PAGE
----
A vote on whether to drill for oil in the Arctic National Wildlife Refuge is imminent -- the Senate vote is expected this week and the House next week. The Sierra Club and millions of Americans have fought for decades to protect the Refuge. Oil industry lobbyists paint the Refuge as an instant cure-all for high gas prices. But the expert consensus is that sacrificing the Refuge would lower gas prices by only a penny per gallon -- in 20 years.
Here's why it's so important that we win this fight to save the Arctic. Be sure to forward this list to your friends.
1. The Arctic Refuge is America's last great wilderness.
The coastal plain of the Arctic Refuge, untouched by development. It is where the Porcupine caribou herd comes to birth its calves, where polar bears make their dens, and where migratory birds from every state in the union flock to in the summer. You can see for yourself the incredible wildlife of the Refuge in this short video shot last summer.
2. Oil development equals pollution.
At nearby Prudhoe Bay, there's an average of one spill a day.
Over a six-year period, the Prudhoe Bay oil fields and Trans-Alaska Pipeline caused an average of 400 spills annually on the North Slope, posing risks to wildlife and fish.
Proponents say the drilling would be confined to less than 2,000 acres. But what they don't admit is that those 2,000 acres will riddle the entire coastal plain with 1,500 football fields worth of industrial development. No matter how well done, oil exploration will strike at the heart of the Arctic Refuge.
3. Arctic drilling was snuck in through the backdoor of the budget bill.
A bipartisan national survey in January 2005 found that 53 percent of Americans oppose proposals to drill for oil in the Arctic Refuge with only 35 percent in favor of allowing it.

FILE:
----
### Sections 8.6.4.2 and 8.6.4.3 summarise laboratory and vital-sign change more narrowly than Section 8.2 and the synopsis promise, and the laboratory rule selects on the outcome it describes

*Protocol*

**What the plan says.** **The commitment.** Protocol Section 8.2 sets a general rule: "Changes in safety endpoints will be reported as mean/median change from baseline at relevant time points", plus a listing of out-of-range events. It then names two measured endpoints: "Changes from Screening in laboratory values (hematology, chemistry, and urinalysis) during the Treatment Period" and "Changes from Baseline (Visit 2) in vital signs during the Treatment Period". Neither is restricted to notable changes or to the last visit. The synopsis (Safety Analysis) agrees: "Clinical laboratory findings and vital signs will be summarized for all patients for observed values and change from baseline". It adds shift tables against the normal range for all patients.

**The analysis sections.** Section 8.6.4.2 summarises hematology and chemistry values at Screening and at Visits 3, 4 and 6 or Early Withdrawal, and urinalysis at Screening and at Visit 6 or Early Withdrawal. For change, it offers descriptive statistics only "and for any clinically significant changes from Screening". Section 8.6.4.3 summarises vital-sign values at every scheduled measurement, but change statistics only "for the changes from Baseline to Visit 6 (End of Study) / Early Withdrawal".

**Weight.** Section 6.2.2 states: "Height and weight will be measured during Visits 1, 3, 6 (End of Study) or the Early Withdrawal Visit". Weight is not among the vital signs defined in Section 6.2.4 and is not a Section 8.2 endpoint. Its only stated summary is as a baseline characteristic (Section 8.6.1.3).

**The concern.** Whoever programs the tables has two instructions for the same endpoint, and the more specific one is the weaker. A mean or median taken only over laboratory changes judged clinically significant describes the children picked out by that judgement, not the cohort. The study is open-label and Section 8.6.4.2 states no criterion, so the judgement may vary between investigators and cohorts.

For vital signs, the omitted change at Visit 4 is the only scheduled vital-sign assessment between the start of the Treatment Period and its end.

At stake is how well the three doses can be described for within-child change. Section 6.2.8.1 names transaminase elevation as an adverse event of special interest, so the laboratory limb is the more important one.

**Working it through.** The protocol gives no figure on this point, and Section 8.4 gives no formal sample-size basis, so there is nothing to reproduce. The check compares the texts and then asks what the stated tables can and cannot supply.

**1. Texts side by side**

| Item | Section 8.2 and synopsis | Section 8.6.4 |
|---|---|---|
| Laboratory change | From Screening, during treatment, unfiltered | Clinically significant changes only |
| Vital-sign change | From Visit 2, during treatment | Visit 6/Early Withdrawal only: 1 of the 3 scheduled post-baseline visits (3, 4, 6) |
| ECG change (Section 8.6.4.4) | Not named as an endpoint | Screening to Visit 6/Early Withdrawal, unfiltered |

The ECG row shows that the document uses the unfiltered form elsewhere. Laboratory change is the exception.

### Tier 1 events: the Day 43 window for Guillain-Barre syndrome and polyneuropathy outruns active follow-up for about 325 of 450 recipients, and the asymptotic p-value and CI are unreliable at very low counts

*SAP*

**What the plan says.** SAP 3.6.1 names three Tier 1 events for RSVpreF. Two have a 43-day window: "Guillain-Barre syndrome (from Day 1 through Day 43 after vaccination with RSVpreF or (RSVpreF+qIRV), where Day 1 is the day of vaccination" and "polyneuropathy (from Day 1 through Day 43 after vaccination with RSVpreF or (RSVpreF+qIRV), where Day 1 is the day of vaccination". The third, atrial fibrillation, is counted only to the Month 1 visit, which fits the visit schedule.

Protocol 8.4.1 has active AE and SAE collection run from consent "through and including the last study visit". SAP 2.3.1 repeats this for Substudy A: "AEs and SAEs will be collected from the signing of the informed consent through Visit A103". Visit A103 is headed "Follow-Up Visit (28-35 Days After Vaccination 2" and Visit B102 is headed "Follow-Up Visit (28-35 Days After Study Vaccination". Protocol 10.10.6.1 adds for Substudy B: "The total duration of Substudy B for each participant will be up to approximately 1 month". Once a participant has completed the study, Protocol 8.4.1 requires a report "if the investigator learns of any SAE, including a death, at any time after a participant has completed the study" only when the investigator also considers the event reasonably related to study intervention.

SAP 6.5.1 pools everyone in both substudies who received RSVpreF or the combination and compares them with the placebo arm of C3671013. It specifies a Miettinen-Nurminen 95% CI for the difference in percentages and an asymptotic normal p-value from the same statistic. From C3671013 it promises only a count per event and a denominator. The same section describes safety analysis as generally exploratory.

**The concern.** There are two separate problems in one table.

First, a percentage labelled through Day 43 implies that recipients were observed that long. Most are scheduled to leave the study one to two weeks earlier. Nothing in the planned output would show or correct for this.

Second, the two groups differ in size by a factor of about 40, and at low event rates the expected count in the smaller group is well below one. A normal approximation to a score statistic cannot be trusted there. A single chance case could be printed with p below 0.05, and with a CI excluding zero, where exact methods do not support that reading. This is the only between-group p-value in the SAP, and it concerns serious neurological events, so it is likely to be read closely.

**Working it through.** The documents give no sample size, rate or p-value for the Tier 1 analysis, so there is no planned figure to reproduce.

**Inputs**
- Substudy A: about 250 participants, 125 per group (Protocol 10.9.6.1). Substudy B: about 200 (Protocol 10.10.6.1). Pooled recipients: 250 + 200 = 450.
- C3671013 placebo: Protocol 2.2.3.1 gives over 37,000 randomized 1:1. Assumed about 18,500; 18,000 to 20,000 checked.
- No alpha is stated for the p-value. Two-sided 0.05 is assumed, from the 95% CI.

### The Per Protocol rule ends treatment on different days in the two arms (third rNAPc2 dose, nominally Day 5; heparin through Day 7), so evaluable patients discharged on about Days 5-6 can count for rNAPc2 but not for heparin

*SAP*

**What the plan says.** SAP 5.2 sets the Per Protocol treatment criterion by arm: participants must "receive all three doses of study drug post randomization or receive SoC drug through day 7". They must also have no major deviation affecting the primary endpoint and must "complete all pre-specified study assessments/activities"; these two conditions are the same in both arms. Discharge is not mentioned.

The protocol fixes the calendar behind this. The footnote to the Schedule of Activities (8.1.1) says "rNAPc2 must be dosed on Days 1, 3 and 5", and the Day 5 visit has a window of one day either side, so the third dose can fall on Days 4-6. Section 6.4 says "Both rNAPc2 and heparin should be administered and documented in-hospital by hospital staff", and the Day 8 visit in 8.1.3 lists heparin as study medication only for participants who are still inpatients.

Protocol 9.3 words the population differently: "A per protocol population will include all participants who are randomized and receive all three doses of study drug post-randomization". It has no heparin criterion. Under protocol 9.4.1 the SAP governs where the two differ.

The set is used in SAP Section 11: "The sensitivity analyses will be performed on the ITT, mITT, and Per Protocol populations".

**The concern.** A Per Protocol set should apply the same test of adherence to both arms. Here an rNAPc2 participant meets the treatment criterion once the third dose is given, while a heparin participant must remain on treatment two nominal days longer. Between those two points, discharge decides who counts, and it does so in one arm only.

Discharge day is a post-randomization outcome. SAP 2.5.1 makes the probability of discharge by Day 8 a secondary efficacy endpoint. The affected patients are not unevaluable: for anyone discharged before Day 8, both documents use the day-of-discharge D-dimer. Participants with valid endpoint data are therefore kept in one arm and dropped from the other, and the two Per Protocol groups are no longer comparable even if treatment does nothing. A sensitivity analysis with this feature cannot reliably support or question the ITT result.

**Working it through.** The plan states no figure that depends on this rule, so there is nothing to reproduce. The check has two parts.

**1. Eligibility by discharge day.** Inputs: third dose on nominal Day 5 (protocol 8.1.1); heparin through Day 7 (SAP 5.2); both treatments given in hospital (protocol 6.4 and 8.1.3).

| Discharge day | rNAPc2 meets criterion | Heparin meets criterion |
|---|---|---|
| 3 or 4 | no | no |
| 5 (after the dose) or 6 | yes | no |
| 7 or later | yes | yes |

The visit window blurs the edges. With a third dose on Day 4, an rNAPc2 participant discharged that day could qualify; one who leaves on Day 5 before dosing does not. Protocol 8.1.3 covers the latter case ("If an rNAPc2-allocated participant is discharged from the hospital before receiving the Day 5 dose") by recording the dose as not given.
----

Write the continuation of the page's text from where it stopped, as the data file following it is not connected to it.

And a far bigger majority (73 percent) agree that drilling in the Arctic Refuge is "too important to the American public and future generations to be snuck through" in the budget process. Which is exactly what is happening now in Washington. Don't let them get away with it.
4. Oil development threatens native Alaskans.
The Gwich'in people have lived along the Yukon and Porcupine Rivers of the Arctic, scattered throughout 15 villages in northeast Alaska, and in the Yukon and Northwest Territories of Canada, for thousands of years -- subsisting off of the Porcupine caribou herd. They call the calving grounds of the Arctic Refuge "Iizhik Gwats'an Gwandaii Goodlit" (The Sacred Place Where Life Begins).
You can hear author Rick Bass describe his conversations with Gwich'in people whose way of life would be endangered oil and gas exploration and development in this short audio excerpt from Caribou Rising, published by Sierra Club Books.
5. We can't drill our way to energy independence.
Using rising oil prices and the war with Iraq as justification, President Bush has touted Arctic drilling as the answer to our nation's energy security and national security needs. But oil industry profits continue to rise -- ExxonMobil's recently announced quarterly profits of $9.9 billion, up 75 percent from last year -- and improvements in fuel efficiency requirements continue to be miniscule.
There's a better way: The answer isn't on the supply side of the equation, it's on the demand side. If we make our cars and trucks more efficient, for example, requiring them to average 40 miles per gallon, we'd save more oil than we could ever get from the Arctic and what we currently import from the Persian Gulf -- combined.
Convinced? Sign our petition and contact your representatives.
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